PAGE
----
Afrum (White)

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Afrum (White)

1966
Conceptual Art
Projected light
Dimensions variable
Partial gift of Marc and Andrea Glimcher in honor of the appointment of Michael Govan as Chief Executive Officer and Wallis Annenberg Director and purchased with funds provided by David Bohnett and Tom Gregory through the 2008 Collectors Committee (M.2008.60)
Not currently on public view

Curator Notes

James Turrell's use of light and space as mediums grew out of his interest in perception, a mainstay of experimental psychology, his major at Pomona College, and reflects the strong influence of what ...
James Turrell's use of light and space as mediums grew out of his interest in perception, a mainstay of experimental psychology, his major at Pomona College, and reflects the strong influence of what has been called "the visual texture" of his native Southern California - particularly the bright and crisp sunlight, the open landscape, and the seascape to the west with its low horizon line. Turrell has explained that, "in working with light, what is really important to me is to create an experience of wordless thought, to make the quality and sensation of light itself something really quite tactile. [My works seem] intangible, yet [they are] physically felt. Often people reach out and try to touch [them]." This in a nutshell describes Afrum (White), one of Turrell's first light sculptures. In the fall of 1966, just out of graduate school, Turrell developed a series of so-called cross-corner projections, consisting of a rectangle projected into a corner that from a distance appears to be a cube floating off the floor. When the viewer moves from side to side, the cube seems to reveal itself in perspective; it is only as the viewer advances toward the corner that the image dissolves to the point of being understood literally as light on the wall. Afrum (White) is the second of Turrell's cross-corner pieces and the first for which he drew on technological advances in light projection developed for the film industry. Afrum (White) was previously owned by Ed Wortz, a scientist at the Torrance-based aerospace company Garrett Corporation, with whom Turrell and Robert Irwin worked from 1968-71 on LACMA's pioneering Art and Technology exhibition. Throughout his oeuvre - which includes not only light projections but also his totally immersive "ganzfeld" (or "whole field") environments, his skyspaces, and his ongoing Roden Crater project on the edge of Arizona's Painted Desert (where he is working with light and space on the grand scale of nature) - Turrell leads us to the limit of our abilities to perceive and then beyond, to a level of greater understanding. Lynn Zevevansky, Curator, Contemporary Art, (2008)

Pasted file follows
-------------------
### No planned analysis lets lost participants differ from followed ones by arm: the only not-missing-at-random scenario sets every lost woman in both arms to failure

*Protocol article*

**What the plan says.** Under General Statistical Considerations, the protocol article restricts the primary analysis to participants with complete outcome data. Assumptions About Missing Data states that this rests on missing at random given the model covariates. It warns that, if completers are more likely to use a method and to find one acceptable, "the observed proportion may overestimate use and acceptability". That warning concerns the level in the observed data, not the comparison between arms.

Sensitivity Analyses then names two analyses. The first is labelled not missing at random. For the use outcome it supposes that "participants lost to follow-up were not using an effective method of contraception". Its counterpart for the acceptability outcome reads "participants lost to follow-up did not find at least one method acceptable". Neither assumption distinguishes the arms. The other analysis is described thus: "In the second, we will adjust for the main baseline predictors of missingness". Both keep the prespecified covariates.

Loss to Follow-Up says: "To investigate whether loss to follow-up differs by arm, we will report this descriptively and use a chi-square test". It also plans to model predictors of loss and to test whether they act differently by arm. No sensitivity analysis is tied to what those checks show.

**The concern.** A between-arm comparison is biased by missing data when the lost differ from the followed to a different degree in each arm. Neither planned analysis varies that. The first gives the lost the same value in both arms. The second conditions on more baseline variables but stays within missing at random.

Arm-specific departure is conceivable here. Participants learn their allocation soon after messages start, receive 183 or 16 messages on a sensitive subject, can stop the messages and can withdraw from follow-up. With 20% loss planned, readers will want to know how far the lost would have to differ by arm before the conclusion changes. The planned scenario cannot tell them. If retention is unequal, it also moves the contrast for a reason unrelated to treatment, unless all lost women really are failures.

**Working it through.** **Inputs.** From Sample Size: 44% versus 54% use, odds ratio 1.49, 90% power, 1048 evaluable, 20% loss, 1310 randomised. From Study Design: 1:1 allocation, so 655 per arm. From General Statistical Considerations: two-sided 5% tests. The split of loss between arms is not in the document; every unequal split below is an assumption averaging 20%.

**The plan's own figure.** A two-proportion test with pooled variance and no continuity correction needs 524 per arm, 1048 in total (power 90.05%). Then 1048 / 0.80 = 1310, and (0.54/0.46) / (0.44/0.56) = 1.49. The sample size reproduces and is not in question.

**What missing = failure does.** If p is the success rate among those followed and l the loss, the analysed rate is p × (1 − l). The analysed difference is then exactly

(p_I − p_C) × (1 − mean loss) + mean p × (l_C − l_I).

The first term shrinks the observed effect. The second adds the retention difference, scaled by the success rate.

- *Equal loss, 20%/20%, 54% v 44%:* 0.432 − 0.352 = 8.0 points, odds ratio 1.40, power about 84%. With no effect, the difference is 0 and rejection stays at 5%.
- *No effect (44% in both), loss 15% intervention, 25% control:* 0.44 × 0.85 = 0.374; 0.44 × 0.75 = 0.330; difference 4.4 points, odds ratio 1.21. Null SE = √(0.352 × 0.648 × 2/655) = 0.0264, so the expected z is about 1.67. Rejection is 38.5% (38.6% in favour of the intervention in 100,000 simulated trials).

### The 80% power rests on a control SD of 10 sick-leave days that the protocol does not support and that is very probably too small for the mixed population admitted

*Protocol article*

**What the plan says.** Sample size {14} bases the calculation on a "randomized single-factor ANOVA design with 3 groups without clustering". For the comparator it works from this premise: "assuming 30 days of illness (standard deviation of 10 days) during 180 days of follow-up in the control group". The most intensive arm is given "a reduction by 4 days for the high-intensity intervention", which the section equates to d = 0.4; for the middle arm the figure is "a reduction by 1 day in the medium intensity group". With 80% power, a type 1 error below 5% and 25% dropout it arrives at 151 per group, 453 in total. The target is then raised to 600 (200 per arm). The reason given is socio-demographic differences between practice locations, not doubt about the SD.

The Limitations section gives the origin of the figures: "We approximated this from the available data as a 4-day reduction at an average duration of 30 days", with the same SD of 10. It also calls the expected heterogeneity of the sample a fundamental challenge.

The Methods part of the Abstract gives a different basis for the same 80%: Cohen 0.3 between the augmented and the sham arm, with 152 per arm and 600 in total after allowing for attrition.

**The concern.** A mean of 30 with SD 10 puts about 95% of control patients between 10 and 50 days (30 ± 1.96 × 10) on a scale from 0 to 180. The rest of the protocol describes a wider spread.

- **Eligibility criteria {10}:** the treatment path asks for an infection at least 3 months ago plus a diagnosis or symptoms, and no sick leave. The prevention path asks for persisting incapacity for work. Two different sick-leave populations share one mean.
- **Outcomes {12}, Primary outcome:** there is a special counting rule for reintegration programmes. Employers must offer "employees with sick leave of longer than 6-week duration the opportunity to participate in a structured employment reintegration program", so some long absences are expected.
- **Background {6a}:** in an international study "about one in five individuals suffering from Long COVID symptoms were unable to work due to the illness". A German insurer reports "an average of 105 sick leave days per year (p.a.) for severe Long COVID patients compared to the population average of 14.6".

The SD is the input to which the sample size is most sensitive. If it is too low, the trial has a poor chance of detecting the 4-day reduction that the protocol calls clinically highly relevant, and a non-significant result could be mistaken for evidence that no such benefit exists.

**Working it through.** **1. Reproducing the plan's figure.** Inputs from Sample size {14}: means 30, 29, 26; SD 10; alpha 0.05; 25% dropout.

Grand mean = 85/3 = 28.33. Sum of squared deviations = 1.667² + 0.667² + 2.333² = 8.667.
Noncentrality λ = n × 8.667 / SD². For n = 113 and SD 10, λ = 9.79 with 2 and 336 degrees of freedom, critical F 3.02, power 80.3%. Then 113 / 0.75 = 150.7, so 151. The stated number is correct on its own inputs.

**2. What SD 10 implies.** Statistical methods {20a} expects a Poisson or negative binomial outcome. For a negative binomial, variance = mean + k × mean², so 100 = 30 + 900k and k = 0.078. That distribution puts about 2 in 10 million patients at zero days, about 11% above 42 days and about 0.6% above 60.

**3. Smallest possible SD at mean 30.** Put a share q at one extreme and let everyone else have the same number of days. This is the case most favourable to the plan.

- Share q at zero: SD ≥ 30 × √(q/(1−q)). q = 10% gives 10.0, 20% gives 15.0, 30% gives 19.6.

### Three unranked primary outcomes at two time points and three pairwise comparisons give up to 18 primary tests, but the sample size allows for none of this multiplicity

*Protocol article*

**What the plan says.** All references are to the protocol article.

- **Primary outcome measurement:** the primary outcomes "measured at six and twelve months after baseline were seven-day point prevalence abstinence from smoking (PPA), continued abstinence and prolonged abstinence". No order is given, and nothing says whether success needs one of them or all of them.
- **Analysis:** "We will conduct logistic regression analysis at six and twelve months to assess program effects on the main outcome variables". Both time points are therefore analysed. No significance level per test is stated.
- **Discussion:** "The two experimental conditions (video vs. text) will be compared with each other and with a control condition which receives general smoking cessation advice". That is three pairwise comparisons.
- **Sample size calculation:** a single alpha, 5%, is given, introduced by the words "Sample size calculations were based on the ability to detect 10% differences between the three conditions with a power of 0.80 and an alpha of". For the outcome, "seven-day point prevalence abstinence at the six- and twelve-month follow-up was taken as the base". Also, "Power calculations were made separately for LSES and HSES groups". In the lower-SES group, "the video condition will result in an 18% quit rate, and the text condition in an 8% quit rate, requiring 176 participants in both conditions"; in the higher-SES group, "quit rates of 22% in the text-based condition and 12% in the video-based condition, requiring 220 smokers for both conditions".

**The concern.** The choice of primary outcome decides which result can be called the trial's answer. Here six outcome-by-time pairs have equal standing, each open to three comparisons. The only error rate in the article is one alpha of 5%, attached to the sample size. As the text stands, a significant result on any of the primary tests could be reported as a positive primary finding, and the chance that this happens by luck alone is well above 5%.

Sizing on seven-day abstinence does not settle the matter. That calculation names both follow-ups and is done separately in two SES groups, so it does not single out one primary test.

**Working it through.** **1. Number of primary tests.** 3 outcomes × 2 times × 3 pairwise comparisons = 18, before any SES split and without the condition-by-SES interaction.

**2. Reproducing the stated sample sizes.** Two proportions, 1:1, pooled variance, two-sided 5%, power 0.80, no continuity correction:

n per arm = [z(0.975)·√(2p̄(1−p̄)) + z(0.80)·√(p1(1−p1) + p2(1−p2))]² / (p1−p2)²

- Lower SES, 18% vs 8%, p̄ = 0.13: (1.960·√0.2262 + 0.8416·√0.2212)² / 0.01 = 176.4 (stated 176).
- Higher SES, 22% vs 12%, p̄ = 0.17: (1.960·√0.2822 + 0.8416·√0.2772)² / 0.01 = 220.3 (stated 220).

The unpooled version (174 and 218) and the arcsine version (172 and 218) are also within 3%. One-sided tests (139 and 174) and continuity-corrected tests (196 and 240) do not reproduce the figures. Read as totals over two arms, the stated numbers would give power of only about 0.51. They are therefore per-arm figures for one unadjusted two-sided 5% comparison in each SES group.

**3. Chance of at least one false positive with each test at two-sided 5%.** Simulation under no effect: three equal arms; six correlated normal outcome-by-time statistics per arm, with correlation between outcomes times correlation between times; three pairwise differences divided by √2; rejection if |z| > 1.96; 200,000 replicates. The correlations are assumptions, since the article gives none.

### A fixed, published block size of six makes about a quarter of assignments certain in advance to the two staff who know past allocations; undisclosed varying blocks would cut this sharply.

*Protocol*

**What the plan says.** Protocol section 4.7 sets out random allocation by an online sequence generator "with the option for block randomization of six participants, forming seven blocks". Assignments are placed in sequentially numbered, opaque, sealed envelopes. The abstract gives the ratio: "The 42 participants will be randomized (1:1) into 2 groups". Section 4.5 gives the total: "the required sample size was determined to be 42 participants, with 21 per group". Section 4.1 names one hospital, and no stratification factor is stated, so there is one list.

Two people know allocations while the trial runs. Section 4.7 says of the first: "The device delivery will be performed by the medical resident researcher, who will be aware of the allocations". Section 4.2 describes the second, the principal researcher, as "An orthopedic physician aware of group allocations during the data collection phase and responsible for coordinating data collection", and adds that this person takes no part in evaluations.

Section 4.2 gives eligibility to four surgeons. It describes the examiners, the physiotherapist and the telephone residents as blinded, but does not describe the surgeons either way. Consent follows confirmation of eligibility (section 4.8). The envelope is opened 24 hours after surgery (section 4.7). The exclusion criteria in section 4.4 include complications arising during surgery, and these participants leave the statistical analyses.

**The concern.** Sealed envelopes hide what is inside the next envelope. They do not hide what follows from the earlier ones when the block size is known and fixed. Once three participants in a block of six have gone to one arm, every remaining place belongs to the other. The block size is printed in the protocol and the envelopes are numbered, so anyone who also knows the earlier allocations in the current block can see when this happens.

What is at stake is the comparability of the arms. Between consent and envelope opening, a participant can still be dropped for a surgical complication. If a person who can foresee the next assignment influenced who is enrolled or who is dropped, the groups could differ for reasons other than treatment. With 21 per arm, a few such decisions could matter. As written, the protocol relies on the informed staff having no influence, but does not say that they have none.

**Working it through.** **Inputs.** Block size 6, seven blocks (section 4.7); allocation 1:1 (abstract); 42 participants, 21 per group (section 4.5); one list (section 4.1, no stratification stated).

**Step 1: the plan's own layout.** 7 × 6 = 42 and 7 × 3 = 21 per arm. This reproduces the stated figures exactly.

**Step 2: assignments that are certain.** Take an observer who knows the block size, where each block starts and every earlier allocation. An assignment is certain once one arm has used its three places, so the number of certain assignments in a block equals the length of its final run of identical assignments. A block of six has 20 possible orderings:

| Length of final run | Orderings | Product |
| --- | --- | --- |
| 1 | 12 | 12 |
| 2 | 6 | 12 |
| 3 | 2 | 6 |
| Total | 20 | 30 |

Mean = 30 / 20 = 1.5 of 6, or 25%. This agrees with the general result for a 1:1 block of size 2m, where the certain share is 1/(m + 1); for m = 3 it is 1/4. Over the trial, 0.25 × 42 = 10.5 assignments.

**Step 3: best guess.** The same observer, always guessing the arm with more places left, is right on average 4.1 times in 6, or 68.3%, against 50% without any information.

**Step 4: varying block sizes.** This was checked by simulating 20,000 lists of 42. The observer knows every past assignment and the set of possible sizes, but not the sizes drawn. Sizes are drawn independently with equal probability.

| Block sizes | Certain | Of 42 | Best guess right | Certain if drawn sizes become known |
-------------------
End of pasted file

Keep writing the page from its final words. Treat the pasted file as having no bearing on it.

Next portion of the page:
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Bibliography

  • Govan, Michael and Christine Y. Kim. James Turrell: a Retrospective. Los Angeles: Los Angeles County Museum of Art; Munich; New York: DelMonico Books/Prestel, 2013.
  • Lawrence, James. 2013. James Turrell: Los Angeles, Jerusalem and Canberra. Burlington Magazine 155 (1327): 729-730.